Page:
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As any high schooler with a paper due recently could tell you, Wikipedia went black for 24 hours last Wednesday. The shutdown was part of an internet-wide protest against two anti-piracy bills–the Stop Online Piracy Act and the Protect IP Act. (For more on these two bills and the debate surrounding them, see Brandon Trout’s November 2011 post on SOPA and its opposition generally and Sophia Behnia’s post from last week about the House’s removal of a Domain Name System blocking provision from SOPA.)
The conflict over SOPA pits the tech industry against lobbying giants like the Chamber of Commerce and the Motion Picture Association of America, representing, as the New York Times called it, “a political coming of age for a relatively young and disorganized industry that has largely steered clear of lobbying and other political games in Washington.” As one might expect, the tech companies and websites that oppose the legislation took a non-traditional approach to influencing Congress, using their online presence to appeal to voters and encourage them to speak to their representatives, rather than going directly to lawmakers. Many websites, like Google, for example, directed visitors to pages that provided information about the bills, explained the tech industry’s opposition to them, and linked visitors to avenues by which to contact their representatives. Constant innovation has been the key to success in the tech world, and this new “lobbying” indicates that tech companies will bring the same creativity into their political battles.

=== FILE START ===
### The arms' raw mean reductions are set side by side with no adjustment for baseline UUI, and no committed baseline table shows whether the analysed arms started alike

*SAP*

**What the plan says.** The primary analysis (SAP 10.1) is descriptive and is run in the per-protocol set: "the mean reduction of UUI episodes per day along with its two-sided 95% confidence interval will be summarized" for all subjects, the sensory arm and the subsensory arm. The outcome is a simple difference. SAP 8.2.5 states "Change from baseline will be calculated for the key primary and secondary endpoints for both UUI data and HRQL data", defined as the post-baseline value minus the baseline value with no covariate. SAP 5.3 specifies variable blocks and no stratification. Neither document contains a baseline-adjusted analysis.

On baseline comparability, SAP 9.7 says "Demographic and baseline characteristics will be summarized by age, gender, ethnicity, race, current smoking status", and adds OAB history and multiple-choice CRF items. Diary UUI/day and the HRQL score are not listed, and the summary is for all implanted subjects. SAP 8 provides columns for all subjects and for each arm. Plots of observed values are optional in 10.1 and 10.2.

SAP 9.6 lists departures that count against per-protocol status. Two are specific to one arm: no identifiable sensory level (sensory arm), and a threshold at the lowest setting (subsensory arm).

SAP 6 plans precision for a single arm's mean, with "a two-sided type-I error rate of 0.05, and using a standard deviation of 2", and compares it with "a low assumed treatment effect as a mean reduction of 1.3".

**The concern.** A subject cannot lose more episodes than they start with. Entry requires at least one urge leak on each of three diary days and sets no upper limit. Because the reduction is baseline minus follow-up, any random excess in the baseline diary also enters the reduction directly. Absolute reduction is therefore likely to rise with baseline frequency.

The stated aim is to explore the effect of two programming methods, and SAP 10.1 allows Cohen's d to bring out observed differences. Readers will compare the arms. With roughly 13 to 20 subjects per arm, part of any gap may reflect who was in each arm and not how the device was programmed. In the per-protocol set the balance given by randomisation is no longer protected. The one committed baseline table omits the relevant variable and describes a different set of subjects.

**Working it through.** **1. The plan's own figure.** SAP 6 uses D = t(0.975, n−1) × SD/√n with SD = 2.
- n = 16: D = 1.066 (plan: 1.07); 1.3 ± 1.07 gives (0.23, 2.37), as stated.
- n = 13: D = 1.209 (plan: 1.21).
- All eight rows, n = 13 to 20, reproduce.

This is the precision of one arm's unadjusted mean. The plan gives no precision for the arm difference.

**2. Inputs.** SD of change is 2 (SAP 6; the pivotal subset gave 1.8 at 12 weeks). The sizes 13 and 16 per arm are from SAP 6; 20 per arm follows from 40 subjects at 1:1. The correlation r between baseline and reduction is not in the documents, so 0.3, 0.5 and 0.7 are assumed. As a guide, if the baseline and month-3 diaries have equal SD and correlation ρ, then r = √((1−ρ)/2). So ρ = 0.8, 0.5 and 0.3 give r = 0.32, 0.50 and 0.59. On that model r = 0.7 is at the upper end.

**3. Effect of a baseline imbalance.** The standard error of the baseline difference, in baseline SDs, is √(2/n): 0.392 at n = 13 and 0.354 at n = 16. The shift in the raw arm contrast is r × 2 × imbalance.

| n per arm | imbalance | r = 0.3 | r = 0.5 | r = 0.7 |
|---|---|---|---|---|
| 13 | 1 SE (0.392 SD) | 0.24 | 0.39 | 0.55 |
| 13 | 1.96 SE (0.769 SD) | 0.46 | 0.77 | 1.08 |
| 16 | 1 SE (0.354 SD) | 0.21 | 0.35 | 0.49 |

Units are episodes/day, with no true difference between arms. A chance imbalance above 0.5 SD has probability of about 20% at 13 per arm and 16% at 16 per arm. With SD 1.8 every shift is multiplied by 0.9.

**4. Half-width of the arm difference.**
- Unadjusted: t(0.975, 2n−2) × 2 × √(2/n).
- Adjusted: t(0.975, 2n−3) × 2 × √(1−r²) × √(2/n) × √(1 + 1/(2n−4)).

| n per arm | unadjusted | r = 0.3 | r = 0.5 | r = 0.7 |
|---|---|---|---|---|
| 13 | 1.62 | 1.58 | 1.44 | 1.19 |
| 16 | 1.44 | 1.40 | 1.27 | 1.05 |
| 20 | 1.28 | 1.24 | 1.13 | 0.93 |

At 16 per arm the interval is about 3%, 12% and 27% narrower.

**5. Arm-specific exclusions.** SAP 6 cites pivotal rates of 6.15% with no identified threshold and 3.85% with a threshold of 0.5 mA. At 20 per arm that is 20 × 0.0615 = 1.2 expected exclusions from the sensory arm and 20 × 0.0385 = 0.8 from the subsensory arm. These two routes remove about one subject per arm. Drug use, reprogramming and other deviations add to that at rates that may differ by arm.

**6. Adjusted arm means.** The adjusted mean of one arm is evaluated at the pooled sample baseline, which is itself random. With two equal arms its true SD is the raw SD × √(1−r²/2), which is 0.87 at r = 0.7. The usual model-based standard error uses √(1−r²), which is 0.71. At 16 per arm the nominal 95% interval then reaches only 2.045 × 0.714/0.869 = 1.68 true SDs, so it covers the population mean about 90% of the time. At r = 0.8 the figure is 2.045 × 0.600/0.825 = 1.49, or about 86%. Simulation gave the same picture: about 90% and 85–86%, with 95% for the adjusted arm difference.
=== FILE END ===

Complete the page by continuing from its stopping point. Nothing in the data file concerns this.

While they have created quite a stir, it’s still unclear how effective these efforts will be in the long-run. Some argue that the SOPA battle is a big step for internet companies and an important manifestation of the influence they wield. David Binetti at TechCrunch argues that the debate over the bill is an important demonstration of tech companies’ rising power, speculating that “four years ago, a bill like SOPA would have sailed through Congress, particularly because it’s a media-related issue, the mainstream media would have likely avoided shining a spotlight on the issue.” The debate and the concerns voiced by tech companies have given many legislators pause, with some even announcing that they no longer support the bill.
But does the debate over SOPA really signal a major shift of political power to tech companies, or are the obstacles the bill now faces just a product of legislators treading carefully as new issues arise?
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